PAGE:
Spack Craft has been supplying masks for a few months now and we have made some adjustments to the care instructions as well as started making a few videos to demonstrate the product features and how to replace some of the parts.
Our mask design allows for several different styles of attachment methods (that are all fully replaceable and interchangeable) as well as the ability to replace the nose piece.
Now that we have secured enough elastic of both sizes, we are offering three different styles of attachment which all have different advantages and disadvantages.
Want to see what the new elastic styles look like while being worn?
Please note: These are my personal masks. All masks sold by Spack Craft have never been worn which is why there are not individual demo pictures on listings.
Which style is right for you?
Which one you choose will depend on personal preference as well as what you are using them for (example: long term wear vs a quick stop).
Single Loop Cotton Twill Tie
- Best longevity in the wash (especially if using hot water)
- Better for long periods of use (doesn't irritate ears)
- Is the most fiddly to put on
- Least longevity in the wash as thinner elastic is used for better ear comfort.
- This is the easiest style to put on and off and is best for short term use and quick stops.
- One set of replacement loops is supplied with each mask and more can be ordered as required
- Tip: If your ears are irritated by the elastic, try using an ear saver or converter
- This is an option that lives between the other two in terms of longevity in the wash. The elastic typically doesn't hold up as well as the cotton, however the elastic used for the head loops is twice as wide as the ear loops and should last a little longer before stretching out
- Fits very similar to the cotton twill tie style
- It is a little less adjustable, but can be tweaked based on how tight you have the loops
- The loops are supplied to an average 30-32" total length (including whats inside the channel), but can be tightened (as much as you want) or loosened 4-6" as the total length supplied is 36".
My personal favourite style is the single loop cotton tie as I find it more comfortable than the elastic over longer periods of time and is more adjustable. That being said, the elastic styles are great for when you need to put one on in a hurry!
How to replace the Ear Loops
Check out this video that demonstrates how to replace the elastic ear loops. This method can be used for any of the attachment styles.
All of our masks are machine wash (any temperature) and dry, however if you want it to last a little longer (like most fabric items), you need to treat it with some extra care.
If you are using an elastic attachment style, the hot water will simply reduce the life expectancy of the elastic, but as mentioned above, they are designed so that the elastic can be replaced when this happens.
Personally, I wash all of our masks in cold water on the gentle cycle in a garment bag and same with the dryer (gentle, still in garment bag). While the current recommendations seem to be wash as hot as you can, many articles follow up with the fact that simple cold water and soap will kill the virus (note: I also iron the masks at the highest heat setting after they go through the wash and the cold water setting is due to the other 'delicates' that are typically in the same load)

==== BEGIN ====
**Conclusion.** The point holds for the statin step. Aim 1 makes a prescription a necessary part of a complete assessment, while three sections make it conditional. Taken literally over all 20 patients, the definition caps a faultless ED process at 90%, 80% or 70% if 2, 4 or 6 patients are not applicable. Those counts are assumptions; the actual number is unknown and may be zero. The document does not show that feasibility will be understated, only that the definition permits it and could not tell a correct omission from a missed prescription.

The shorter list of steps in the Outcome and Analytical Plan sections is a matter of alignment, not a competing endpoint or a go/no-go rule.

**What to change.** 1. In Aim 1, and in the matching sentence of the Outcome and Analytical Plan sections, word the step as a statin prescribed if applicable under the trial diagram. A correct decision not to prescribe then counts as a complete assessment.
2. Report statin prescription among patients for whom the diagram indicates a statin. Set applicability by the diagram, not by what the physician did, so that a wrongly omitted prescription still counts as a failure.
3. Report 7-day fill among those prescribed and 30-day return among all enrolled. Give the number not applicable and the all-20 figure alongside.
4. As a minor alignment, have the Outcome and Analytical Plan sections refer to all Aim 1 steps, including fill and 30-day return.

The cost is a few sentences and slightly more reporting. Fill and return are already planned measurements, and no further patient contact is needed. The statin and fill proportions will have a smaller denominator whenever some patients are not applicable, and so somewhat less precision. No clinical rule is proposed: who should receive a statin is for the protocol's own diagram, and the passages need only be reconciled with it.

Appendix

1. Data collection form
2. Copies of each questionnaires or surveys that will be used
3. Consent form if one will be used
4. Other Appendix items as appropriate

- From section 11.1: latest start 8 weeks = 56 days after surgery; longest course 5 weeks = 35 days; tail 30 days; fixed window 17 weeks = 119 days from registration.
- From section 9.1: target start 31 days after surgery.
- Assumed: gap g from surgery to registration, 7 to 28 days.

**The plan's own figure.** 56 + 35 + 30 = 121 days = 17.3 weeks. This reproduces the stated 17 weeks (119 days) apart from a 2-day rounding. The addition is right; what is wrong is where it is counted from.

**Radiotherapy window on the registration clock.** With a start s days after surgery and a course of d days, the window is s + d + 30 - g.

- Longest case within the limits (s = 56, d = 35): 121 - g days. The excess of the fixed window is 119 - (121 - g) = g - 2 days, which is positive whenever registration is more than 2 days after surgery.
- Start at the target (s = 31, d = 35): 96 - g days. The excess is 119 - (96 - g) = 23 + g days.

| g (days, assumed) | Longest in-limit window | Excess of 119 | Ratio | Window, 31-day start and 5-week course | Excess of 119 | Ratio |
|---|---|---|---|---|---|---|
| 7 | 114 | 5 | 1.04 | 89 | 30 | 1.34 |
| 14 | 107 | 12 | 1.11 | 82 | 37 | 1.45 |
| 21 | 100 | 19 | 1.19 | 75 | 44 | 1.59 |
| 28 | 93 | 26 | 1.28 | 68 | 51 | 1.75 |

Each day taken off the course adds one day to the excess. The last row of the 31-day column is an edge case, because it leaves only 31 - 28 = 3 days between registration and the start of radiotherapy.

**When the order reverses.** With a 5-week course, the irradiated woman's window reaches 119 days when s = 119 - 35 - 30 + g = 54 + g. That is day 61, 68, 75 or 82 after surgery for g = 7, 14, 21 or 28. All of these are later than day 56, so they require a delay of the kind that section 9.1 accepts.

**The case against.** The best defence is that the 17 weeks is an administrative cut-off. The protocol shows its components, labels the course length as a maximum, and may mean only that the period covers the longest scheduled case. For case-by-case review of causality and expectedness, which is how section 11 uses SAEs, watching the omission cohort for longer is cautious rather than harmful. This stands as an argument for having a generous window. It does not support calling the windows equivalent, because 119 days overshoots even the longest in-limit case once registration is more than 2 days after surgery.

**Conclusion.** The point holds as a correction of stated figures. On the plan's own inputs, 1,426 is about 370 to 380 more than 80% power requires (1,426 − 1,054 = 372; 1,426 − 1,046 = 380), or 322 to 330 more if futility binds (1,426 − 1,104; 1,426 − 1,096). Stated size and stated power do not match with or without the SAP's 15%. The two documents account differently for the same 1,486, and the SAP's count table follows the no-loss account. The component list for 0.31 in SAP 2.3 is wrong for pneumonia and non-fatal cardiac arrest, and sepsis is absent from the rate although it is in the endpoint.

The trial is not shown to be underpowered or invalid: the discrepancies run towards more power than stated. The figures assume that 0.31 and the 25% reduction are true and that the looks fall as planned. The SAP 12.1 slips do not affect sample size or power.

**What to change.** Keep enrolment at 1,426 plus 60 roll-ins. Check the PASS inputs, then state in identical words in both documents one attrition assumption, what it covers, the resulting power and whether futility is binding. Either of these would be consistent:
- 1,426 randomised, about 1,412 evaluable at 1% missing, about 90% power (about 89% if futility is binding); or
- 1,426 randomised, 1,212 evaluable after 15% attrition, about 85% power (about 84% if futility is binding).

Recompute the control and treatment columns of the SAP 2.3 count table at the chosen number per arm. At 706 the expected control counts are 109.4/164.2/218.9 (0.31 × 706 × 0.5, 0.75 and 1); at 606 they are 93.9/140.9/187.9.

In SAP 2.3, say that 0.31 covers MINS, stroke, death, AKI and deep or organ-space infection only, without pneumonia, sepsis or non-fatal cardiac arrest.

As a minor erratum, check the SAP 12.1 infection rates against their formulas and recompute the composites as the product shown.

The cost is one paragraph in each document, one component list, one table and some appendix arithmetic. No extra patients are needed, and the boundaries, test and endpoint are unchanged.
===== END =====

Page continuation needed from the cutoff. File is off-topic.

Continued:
If they come out of the dryer a little damp, I hang them to dry and then I press them (cotton setting) with the iron to remove the wrinkles.
It takes me about 30 seconds per mask to press (when I am not trying to take a video of how I do it) and then I store them in a zip top bag until we are ready to use them. While this isn't the most environmentally friendly thing to do, I do it so that they stay clean until we are ready to use them and when we are finished wearing them, they go back into the baggie to be transported back to the washing machine. I don't reuse the bags as they are no longer clean at this point.
One of our change purses or snack bags would be an environmentally friendly way to accomplish this task as well, still wash after every use though! I have plans to sew some more for our family to use for this purpose, however most of the sewing time these days has been dedicated to making masks.
How to iron your mask
If you watch through to the second mask that I press, you will note that you can iron over the cotton tie without worry. Also, sorry about Mr. Spack Craft's thumb in the upper right of the video partway through, this was his first time recording one for me so I think we can go easy on him!
How often should you be washing your mask?
This one is easy! You should wash your mask before you wear it for the first time and you should wash your mask every time you wear it. Like gloves, if you take your mask off, you need to put a fresh one on the next time you need one.
I also wash or otherwise sanitize my hands after taking my mask off as I can't be sure that I didn't touch something on the outside that could potentially be contaminated. For this very reason, I also don't put the SAME mask back on before I wash it again. If I need to make two stops and want to take my mask off in the car, I bring two.
I know I have just said this, but it bears repeating based on the number of times that I have heard of people wearing their masks many many times before washing:
Wash your mask after taking it off for any reason before wearing it again!
Thanks for stopping in! I hope that this post helps clarify some of the questions that I have been receiving with regard to face masks!
Stay safe and healthy!